Opera Changes Your Mood

Published  in the  Saturday, May 21, 2011 edition of the Orlando Sentinel 
CLERMONT -- Norma Trivelli says she owes her success to a Spanish dressmaker in New York City.

Born to a Cuban mother and a Venezuelan father, Trivelli knew French from boarding school but needed to learn English. When she was 13, she went to work for the dressmaker, translating for her English-speaking clients, such as Hedy Lamarr, and learning to sew.

"The dressmaker liked listening to Italian programs on the radio because the language was like Spanish," Trivelli said. "We had all the operas."

Trivelli -- who teaches a monthly opera class at Cooper Memorial Library in Clermont -- was hooked.

She studied voice at the Manhattan School of Music.

"Then I got married," she said.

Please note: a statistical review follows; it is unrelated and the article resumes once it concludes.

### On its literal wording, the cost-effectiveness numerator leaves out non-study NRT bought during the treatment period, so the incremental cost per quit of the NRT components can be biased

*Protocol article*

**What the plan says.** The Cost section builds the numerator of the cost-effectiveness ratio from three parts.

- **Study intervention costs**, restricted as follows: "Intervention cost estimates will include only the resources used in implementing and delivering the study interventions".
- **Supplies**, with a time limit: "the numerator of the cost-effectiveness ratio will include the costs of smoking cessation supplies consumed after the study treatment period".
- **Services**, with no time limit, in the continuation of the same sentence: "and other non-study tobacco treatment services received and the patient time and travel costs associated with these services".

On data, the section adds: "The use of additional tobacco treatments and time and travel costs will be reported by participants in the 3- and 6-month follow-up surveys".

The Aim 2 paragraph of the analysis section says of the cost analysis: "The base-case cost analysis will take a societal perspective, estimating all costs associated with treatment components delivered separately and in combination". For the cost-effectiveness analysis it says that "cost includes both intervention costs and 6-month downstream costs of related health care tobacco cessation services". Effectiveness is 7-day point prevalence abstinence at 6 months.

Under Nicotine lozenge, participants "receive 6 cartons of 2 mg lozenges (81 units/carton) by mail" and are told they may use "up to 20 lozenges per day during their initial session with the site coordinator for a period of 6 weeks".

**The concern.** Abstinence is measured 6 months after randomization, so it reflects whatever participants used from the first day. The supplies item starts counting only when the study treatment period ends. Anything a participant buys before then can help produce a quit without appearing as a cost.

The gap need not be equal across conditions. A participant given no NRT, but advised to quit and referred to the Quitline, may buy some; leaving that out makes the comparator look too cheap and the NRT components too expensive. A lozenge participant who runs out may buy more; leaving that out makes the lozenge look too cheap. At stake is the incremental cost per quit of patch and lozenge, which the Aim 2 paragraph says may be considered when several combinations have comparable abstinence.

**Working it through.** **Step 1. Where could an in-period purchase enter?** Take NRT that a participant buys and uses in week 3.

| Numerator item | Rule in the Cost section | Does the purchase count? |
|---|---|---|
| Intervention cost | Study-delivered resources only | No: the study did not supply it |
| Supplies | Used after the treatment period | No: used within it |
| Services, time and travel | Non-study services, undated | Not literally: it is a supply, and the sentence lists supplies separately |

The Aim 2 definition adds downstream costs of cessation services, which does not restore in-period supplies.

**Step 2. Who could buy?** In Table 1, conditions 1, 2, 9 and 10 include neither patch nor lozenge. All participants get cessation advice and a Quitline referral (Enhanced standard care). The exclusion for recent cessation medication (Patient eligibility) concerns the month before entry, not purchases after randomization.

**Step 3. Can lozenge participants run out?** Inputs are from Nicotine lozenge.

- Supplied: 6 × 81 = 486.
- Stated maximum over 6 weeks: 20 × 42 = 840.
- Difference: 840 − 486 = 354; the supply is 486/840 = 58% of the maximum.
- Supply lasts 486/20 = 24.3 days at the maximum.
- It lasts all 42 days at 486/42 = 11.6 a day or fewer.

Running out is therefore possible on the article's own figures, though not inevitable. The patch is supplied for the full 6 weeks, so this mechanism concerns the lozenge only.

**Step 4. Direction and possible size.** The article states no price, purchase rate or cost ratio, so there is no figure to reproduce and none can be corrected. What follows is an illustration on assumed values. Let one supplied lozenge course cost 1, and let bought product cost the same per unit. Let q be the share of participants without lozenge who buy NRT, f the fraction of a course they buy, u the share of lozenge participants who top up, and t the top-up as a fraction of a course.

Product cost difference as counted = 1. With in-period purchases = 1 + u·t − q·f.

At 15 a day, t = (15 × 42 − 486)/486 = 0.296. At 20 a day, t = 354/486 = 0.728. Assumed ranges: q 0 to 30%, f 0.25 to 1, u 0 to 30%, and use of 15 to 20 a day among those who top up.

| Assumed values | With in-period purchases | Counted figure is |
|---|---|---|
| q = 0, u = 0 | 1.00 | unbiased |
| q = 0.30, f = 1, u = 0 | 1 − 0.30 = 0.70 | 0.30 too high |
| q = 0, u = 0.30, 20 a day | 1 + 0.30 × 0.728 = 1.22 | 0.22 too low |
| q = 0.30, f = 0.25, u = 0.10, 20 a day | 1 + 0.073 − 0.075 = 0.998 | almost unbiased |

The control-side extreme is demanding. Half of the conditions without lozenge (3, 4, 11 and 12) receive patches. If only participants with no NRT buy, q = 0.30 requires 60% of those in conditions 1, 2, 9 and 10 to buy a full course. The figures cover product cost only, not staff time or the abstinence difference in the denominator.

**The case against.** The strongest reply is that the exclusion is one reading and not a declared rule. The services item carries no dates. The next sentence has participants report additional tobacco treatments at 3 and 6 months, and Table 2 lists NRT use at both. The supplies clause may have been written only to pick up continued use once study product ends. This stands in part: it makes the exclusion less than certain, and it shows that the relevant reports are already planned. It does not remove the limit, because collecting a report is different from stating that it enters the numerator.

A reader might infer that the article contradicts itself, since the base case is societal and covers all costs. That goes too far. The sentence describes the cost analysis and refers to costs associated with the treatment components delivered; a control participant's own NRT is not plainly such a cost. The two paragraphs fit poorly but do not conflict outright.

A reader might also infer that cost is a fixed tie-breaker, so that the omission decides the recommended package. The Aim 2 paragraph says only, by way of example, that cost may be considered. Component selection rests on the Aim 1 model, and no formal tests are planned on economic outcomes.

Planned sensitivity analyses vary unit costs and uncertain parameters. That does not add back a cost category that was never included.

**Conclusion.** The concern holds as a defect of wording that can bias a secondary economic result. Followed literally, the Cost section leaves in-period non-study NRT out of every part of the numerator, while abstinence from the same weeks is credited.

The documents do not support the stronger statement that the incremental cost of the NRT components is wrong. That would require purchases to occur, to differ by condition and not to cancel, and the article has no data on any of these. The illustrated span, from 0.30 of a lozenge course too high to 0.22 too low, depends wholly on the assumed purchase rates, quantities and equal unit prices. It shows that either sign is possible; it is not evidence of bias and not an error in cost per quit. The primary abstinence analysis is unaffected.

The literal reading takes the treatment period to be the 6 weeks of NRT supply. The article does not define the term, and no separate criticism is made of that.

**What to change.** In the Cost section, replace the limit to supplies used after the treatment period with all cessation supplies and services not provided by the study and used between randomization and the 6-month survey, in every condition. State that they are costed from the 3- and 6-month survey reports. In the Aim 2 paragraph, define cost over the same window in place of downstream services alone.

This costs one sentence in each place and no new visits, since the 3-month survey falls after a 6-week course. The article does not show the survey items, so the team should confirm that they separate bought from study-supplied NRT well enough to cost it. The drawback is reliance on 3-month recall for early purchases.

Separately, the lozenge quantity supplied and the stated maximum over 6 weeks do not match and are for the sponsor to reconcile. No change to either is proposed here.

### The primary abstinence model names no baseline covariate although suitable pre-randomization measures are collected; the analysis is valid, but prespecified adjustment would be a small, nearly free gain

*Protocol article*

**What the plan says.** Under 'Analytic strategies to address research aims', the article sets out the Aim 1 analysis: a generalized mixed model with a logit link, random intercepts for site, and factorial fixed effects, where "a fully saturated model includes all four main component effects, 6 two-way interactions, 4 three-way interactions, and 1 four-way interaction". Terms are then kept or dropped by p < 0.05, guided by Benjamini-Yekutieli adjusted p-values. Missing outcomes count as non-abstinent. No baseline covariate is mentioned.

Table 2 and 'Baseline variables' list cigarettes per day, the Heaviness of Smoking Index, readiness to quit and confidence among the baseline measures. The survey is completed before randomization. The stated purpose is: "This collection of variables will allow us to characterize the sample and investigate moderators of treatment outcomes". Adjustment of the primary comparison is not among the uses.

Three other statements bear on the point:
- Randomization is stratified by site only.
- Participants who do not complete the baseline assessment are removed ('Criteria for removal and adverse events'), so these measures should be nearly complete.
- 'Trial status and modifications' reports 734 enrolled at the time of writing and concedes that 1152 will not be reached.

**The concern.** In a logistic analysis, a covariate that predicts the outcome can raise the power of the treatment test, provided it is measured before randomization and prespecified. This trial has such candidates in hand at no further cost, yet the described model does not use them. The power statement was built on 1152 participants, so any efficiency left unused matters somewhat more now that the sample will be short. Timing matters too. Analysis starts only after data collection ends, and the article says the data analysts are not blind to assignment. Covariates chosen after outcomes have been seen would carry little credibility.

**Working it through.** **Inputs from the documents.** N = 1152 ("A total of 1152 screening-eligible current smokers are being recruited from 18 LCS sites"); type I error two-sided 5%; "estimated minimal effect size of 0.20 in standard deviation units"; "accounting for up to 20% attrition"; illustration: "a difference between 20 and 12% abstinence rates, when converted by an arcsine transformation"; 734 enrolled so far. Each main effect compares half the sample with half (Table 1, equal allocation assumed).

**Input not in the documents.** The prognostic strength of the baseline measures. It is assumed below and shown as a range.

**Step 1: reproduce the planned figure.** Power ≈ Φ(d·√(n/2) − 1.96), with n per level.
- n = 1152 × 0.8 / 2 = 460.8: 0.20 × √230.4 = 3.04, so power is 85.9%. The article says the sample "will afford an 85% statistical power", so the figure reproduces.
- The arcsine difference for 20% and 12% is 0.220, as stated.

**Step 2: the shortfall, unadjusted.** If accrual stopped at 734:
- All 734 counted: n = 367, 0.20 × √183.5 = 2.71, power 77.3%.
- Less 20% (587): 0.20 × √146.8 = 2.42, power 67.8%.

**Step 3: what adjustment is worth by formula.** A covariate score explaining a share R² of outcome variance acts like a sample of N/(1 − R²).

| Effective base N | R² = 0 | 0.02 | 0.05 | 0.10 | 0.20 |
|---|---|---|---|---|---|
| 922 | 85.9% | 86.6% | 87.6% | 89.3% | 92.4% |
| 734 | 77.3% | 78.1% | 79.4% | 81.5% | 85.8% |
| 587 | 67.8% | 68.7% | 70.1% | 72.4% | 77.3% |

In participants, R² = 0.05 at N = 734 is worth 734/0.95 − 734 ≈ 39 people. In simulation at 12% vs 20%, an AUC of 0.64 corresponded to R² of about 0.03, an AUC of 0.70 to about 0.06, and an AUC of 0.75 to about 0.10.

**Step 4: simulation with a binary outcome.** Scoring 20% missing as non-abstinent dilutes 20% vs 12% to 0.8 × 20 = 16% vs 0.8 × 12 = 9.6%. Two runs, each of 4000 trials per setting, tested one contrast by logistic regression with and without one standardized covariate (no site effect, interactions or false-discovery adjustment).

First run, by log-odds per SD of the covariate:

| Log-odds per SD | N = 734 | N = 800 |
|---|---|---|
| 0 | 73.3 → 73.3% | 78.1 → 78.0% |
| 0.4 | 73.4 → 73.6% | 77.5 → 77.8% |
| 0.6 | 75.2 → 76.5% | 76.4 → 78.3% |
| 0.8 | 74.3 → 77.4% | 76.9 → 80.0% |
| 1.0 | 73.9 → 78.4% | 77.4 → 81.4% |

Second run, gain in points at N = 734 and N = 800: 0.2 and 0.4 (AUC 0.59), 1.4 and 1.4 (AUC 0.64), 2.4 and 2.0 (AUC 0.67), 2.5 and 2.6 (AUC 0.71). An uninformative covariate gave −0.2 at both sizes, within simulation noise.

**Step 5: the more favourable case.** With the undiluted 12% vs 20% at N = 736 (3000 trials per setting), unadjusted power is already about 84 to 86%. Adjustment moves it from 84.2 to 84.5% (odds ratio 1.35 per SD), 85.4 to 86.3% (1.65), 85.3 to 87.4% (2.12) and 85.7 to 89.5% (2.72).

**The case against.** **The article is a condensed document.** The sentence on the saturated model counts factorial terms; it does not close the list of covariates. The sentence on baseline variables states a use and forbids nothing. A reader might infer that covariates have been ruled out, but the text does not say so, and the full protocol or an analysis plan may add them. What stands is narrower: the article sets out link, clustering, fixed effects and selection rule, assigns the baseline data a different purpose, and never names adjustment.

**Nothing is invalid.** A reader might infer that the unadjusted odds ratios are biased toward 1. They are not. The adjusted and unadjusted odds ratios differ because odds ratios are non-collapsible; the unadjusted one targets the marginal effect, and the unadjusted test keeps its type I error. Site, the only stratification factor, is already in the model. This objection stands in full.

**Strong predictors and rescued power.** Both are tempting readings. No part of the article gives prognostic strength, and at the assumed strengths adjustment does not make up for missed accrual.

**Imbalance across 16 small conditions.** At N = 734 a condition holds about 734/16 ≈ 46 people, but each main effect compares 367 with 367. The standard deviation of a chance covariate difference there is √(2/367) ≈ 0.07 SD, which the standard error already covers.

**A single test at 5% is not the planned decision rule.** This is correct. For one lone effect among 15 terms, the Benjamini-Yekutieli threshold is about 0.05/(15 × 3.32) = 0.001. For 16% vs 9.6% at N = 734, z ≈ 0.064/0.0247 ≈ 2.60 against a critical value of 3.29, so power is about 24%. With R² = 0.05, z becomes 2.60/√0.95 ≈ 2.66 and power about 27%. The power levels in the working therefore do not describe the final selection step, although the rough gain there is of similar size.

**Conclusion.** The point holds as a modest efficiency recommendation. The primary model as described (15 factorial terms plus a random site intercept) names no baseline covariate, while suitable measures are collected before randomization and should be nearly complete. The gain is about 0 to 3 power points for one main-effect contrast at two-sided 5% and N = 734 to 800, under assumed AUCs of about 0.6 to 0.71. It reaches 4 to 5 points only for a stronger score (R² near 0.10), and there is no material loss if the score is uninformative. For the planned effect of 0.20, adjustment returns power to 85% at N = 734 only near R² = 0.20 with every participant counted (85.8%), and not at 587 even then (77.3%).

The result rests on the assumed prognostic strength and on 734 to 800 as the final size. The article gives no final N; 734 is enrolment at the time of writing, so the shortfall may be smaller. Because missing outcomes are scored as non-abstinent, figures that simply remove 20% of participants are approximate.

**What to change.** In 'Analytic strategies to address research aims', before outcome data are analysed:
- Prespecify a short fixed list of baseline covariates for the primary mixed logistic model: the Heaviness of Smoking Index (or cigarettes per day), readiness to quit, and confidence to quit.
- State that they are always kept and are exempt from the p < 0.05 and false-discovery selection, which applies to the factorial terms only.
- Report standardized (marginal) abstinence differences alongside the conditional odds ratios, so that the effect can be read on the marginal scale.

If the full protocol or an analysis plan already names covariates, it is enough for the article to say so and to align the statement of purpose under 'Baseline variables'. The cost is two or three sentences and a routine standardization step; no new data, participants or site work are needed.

She still sang occasionally, as a lyric soprano with the Salmaggi Opera in Brooklyn and with small groups while she taught foreign languages in New York City schools.

After retiring in 1991, she earned a bachelor's degree in voice from Florida Atlantic University in Boca Raton. She moved to Clermont 10 years ago and becoming an adjunct professor of voice and foreign languages at Lake-Sumter Community College,

When she met Cooper Memorial reference librarian Dennis Smolarek, another opera aficionado, "Opera @ the Library" was born. From 2 to 5 p.m. on the fourth Monday of the month, Trivelli talks to the audience about a composer's life and times before playing one of her dozens of opera DVDs with English subtitles.

The reception she has received from the audiences makes it worth her while.

"One woman from Lady Lake said she had not been aware of opera, and that she didn't realize what she had been missing," Trivelli said. "The whole thing about music is enjoyment. Opera can change your mood."
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